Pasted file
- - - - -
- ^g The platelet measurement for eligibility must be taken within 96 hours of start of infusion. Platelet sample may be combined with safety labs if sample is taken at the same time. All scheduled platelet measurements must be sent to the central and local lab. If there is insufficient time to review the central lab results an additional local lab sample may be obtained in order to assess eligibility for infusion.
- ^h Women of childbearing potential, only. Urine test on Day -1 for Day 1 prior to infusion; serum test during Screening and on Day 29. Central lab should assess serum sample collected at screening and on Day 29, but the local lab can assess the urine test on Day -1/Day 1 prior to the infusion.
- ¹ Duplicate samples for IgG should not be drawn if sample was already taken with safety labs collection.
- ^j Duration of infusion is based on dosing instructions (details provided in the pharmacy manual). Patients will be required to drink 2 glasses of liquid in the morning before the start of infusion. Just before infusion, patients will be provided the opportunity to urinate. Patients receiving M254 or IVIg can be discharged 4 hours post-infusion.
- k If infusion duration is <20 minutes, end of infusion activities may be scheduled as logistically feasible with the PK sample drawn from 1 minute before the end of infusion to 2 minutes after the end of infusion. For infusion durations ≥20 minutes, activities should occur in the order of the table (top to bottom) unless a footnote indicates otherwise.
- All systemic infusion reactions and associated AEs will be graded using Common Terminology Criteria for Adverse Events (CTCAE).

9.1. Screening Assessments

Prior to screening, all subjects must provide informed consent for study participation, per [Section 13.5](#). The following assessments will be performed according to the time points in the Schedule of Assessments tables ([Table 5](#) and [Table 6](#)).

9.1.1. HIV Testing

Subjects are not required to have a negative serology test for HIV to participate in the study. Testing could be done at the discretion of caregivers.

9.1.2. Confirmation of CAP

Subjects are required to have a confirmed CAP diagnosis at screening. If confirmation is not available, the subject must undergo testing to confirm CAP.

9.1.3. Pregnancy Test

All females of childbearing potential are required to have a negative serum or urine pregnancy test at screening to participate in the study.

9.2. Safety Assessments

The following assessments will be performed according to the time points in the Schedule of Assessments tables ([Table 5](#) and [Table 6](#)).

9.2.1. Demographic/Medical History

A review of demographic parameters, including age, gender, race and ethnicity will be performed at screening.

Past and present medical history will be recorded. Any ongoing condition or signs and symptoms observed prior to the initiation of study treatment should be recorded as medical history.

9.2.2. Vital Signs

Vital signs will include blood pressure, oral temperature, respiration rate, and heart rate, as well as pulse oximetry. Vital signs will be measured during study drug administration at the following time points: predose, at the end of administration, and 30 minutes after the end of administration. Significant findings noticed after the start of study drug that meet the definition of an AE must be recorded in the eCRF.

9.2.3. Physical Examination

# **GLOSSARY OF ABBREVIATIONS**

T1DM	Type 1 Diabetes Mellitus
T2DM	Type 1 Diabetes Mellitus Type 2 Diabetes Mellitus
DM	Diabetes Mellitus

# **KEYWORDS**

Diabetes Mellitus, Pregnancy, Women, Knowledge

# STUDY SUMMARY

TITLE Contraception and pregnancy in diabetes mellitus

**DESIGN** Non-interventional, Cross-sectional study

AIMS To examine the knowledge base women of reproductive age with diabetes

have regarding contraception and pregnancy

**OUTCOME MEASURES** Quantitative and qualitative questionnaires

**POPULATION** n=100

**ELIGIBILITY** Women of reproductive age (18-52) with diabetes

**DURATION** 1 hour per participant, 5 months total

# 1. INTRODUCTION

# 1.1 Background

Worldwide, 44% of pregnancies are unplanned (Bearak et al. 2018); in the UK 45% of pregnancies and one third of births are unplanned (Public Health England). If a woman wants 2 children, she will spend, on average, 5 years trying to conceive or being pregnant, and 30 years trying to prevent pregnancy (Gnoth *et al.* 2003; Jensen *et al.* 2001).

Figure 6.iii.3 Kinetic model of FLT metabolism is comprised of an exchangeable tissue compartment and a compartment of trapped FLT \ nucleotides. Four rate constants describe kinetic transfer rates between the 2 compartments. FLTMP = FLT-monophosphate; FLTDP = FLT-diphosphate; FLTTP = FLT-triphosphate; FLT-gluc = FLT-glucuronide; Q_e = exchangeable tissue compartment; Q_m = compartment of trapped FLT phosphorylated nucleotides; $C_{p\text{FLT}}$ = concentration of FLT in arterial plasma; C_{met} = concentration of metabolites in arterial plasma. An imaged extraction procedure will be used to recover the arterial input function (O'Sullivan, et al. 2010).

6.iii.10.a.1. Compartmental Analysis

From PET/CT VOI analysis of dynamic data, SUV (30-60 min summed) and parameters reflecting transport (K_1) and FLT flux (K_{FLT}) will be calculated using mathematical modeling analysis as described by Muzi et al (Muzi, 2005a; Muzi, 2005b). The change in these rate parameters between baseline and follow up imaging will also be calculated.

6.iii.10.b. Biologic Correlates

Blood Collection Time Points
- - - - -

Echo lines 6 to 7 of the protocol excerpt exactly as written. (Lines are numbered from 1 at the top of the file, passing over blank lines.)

- All systemic infusion reactions and associated AEs will be graded using Common Terminology Criteria for Adverse Events (CTCAE).

9.1. Screening Assessments